Mockingbird Passing: Closeted Traditions and Sexual Curiosities in Harper Lee’s Novel

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How often does a novel earn its author both the Presidential Medal of Freedom, awarded to Harper Lee by George W. Bush in 2007, and a spot on a list of “100 best gay and lesbian novels”? Clearly, To Kill a Mockingbird, Lee’s Pulitzer Prize–winning tale of race relations and coming of age in Depression-era Alabama, means many different things to many different people. In Mockingbird Passing, Holly Blackford invites the reader to view Lee’s beloved novel in parallel with works by other iconic American writers—from Emerson, Whitman, Stowe, and Twain to James, Wharton, McCullers, Capote, and others. In the process, she locates the book amid contesting literary traditions while simultaneously exploring the rich ambiguities that define its characters.

Blackford finds the basis of Mockingbird’s broad appeal in its ability to embody the mainstream culture of romantics like Emerson and social reform writers like Stowe, even as alternative canons—southern gothic, deadpan humor, queer literatures, regional women’s novels—lurk in its subtexts. Central to her argument is the notion of “passing”: establishing an identity that conceals the inner self so that one can function within a closed social order. For example, the novel’s narrator, Scout, must suppress her natural tomboyishness to become a “lady.” Meanwhile, Scout’s father, Atticus Finch, must contend with competing demands of thoughtfulness, self-reliance, and masculinity that ultimately stunt his effectiveness within an unjust society. Blackford charts the identity dilemmas of other key characters—the mysterious Boo Radley, the young outsider Dill (modeled on Lee’s lifelong friend Truman Capote), the oppressed victim Tom Robinson—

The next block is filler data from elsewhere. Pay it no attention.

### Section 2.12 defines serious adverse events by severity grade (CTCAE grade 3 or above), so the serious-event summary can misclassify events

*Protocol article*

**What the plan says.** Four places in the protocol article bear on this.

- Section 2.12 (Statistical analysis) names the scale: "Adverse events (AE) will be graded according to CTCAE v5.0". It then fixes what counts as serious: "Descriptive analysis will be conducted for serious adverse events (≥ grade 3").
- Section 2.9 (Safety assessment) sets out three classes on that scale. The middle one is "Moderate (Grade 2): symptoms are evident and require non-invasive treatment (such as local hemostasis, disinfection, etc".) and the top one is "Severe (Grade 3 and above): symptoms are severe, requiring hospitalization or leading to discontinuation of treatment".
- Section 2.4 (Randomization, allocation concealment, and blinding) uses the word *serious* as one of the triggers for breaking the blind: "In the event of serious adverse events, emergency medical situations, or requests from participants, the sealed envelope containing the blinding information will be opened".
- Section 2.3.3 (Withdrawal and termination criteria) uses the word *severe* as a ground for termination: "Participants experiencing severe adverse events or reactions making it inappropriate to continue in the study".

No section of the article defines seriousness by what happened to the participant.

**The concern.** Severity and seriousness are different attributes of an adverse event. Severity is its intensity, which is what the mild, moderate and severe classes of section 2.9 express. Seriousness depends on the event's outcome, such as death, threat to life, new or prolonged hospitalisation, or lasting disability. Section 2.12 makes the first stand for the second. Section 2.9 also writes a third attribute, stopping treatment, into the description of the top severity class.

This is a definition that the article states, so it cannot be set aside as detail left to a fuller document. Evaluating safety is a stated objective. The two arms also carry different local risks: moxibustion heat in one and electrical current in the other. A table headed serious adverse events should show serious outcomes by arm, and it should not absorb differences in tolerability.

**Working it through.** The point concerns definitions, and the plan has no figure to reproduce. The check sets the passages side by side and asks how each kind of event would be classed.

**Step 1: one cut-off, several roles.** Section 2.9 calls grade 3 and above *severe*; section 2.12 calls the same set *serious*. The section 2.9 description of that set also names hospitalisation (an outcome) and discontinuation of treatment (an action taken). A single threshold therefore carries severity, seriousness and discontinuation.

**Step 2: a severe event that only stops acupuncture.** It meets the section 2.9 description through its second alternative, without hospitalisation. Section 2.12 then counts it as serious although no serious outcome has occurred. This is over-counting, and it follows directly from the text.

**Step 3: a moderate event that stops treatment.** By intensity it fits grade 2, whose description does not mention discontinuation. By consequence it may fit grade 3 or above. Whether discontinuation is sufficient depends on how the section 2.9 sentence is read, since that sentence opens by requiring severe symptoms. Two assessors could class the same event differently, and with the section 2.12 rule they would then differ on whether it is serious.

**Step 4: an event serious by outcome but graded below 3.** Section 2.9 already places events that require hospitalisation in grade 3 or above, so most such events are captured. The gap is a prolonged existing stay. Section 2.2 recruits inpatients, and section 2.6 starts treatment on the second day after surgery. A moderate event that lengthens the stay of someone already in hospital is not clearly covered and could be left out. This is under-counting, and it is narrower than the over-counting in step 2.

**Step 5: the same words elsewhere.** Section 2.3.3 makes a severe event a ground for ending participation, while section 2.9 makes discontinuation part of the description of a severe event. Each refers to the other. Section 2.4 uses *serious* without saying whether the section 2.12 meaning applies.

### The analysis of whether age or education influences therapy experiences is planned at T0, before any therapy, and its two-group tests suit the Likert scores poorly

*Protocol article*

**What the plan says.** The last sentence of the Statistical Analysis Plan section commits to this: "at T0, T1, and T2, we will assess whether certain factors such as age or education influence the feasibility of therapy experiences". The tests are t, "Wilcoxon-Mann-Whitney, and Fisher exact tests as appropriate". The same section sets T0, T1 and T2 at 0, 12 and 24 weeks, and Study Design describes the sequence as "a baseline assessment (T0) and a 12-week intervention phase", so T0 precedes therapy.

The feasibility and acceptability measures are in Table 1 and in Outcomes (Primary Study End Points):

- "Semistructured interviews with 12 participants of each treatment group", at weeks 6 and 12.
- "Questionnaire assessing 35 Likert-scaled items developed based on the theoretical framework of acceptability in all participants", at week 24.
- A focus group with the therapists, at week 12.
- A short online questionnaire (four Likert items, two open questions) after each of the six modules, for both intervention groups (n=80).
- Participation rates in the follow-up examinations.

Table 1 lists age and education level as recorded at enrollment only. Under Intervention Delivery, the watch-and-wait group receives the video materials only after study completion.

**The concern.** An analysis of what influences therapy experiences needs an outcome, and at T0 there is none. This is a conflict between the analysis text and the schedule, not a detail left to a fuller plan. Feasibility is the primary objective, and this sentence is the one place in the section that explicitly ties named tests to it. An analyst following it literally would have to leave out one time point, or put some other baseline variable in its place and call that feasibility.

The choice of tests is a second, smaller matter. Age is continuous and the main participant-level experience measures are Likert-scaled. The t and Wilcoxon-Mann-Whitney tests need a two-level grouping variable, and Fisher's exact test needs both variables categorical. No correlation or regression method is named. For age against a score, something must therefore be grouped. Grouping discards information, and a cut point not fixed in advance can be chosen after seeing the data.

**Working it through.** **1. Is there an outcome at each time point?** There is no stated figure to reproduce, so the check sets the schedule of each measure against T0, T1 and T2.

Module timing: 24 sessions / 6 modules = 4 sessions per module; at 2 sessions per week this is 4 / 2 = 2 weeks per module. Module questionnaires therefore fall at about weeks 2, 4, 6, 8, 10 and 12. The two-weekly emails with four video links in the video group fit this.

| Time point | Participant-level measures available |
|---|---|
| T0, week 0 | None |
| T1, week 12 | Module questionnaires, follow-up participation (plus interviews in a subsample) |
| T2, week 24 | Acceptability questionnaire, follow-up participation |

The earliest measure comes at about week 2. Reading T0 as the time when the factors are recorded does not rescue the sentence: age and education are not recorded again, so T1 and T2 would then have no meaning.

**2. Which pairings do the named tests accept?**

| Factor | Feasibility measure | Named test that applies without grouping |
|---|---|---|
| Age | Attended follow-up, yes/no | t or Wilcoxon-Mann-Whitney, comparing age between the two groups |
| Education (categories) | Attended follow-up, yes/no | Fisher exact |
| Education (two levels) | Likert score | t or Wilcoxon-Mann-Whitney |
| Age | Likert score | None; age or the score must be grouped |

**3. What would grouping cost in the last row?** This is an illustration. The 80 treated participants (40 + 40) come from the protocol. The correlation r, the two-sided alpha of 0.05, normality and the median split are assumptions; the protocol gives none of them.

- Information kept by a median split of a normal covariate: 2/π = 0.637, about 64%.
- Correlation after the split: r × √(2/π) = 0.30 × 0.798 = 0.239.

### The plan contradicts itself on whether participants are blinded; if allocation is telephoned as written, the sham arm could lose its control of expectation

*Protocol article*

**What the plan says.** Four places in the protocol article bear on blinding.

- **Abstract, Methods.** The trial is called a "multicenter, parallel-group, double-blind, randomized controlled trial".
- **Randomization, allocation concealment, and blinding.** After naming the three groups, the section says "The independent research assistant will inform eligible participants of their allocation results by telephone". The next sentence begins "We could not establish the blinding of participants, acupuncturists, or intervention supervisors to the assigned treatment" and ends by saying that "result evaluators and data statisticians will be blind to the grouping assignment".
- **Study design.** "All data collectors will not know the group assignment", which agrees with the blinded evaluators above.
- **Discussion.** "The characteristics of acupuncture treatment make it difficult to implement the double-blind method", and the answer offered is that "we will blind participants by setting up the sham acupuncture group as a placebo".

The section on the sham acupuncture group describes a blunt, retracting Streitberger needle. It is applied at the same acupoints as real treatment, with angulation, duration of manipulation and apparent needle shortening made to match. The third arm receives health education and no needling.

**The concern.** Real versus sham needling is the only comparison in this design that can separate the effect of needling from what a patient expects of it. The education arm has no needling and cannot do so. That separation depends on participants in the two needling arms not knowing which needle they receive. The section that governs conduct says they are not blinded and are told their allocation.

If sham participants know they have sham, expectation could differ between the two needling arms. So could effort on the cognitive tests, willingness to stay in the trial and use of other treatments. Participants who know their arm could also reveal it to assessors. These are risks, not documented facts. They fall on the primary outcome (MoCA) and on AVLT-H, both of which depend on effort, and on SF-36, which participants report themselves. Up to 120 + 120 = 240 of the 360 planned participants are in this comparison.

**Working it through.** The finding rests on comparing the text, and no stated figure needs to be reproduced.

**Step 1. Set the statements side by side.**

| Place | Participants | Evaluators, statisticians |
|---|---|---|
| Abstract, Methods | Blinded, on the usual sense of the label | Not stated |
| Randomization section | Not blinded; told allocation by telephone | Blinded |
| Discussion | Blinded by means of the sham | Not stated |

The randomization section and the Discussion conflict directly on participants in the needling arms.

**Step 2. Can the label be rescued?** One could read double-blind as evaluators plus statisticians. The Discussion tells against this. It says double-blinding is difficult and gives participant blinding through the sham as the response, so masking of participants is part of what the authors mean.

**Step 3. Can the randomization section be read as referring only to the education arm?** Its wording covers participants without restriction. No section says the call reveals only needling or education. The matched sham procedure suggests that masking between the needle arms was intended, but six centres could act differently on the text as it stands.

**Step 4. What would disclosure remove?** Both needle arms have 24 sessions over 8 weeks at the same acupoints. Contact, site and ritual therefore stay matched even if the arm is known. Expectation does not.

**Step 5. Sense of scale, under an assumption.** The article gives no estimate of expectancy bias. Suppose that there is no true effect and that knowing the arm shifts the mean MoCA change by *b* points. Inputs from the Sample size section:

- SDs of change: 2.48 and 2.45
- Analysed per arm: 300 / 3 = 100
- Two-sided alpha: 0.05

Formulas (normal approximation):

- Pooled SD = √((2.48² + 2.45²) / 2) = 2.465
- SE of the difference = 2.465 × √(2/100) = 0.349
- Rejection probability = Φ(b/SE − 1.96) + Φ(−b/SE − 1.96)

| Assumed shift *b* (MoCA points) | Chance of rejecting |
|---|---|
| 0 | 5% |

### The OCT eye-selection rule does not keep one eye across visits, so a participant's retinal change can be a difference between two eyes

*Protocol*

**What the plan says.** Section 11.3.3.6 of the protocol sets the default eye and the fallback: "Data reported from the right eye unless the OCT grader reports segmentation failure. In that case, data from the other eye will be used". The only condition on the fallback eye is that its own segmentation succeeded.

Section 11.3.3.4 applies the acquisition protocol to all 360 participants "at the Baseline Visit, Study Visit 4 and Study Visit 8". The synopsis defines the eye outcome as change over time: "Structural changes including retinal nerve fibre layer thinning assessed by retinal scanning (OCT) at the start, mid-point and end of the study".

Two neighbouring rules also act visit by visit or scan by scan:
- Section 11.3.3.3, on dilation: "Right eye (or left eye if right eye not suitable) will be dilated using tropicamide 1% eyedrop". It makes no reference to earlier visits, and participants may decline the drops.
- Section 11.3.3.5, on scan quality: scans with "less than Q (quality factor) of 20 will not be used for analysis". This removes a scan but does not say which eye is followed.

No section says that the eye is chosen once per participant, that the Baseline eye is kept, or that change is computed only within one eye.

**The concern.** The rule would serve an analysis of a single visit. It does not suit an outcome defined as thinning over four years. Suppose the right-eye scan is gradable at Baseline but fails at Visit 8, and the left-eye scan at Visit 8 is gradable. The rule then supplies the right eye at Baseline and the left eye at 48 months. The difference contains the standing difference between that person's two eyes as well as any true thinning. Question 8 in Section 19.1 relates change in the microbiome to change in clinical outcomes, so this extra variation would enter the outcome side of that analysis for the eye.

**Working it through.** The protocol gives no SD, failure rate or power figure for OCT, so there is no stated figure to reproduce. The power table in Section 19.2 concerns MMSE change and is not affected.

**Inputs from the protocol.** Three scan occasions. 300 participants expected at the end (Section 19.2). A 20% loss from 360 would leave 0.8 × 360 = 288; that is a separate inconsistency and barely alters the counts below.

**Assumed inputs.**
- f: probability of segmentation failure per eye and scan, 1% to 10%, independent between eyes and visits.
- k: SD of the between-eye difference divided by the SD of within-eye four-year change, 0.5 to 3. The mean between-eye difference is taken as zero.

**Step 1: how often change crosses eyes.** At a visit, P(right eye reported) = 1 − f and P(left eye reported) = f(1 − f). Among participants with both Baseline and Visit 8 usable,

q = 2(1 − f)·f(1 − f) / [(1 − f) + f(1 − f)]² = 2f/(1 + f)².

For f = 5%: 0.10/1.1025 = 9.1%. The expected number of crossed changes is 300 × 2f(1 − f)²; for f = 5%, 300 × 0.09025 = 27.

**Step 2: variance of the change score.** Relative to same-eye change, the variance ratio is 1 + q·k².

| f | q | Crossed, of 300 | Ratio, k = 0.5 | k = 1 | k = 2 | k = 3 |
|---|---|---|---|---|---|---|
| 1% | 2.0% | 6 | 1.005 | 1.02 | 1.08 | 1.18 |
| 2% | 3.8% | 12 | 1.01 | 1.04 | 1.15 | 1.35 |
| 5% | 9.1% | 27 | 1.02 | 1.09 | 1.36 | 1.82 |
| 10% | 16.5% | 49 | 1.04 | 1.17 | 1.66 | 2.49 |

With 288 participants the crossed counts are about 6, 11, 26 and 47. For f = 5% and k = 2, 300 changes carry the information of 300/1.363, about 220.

in similarly intriguing ways. Queer characters cannot pass unless, like the narrator, Miss Maudie, and Cal, they split into the “modest double life.”

In uncovering To Kill a Mockingbird’s lively conversation with a diversity of nineteenth- and twentieth-century writers and tracing the equally diverse journeys of its characters, Blackford offers a myriad of fresh insights into why the novel has retained its appeal for so many readers for over fifty years. At once Victorian, modern, and postmodern, Mockingbird passes in many canons.

Holly Blackford, an associate professor of English at Rutgers University–Camden, has published extensively in the fields of American literature and children’s literature.

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Holly Blackford, an associate professor of English at Rutgers University–Camden, has published extensively in the fields of American literature and children’s literature.